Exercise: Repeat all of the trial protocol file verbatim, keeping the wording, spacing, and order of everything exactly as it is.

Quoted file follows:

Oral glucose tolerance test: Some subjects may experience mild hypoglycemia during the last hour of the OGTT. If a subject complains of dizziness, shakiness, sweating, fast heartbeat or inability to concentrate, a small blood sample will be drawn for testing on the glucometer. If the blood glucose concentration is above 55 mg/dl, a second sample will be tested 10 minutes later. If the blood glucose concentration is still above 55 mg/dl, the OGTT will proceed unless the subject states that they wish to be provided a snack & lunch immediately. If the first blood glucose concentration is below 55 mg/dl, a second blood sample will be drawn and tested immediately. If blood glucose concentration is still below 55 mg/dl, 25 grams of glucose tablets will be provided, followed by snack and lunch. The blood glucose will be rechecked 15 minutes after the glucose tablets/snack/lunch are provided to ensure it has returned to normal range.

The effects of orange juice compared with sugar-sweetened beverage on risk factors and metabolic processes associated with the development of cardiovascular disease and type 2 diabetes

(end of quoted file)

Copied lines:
Oral glucose tolerance test: Some subjects may experience mild hypoglycemia during the last hour of the OGTT. If a subject complains of dizziness, shakiness, sweating, fast heartbeat or inability to concentrate, a small blood sample will be drawn for testing on the glucometer. If the blood glucose concentration is above 55 mg/dl, a second sample will be tested 10 minutes later. If the blood glucose concentration is still above 55 mg/dl, the OGTT will proceed unless the subject states that they wish to be provided a snack & lunch immediately. If the first blood glucose concentration is below 55 mg/dl, a second blood sample will be drawn and tested immediately. If blood glucose concentration is still below 55 mg/dl, 25 grams of glucose tablets will be provided, followed by snack and lunch. The blood glucose will be rechecked 15 minutes after the glucose tablets/snack/lunch are provided to ensure it has returned to normal range.

The effects of orange juice compared with sugar-sweetened beverage on risk factors and metabolic processes associated with the development of cardiovascular disease and type 2 diabetes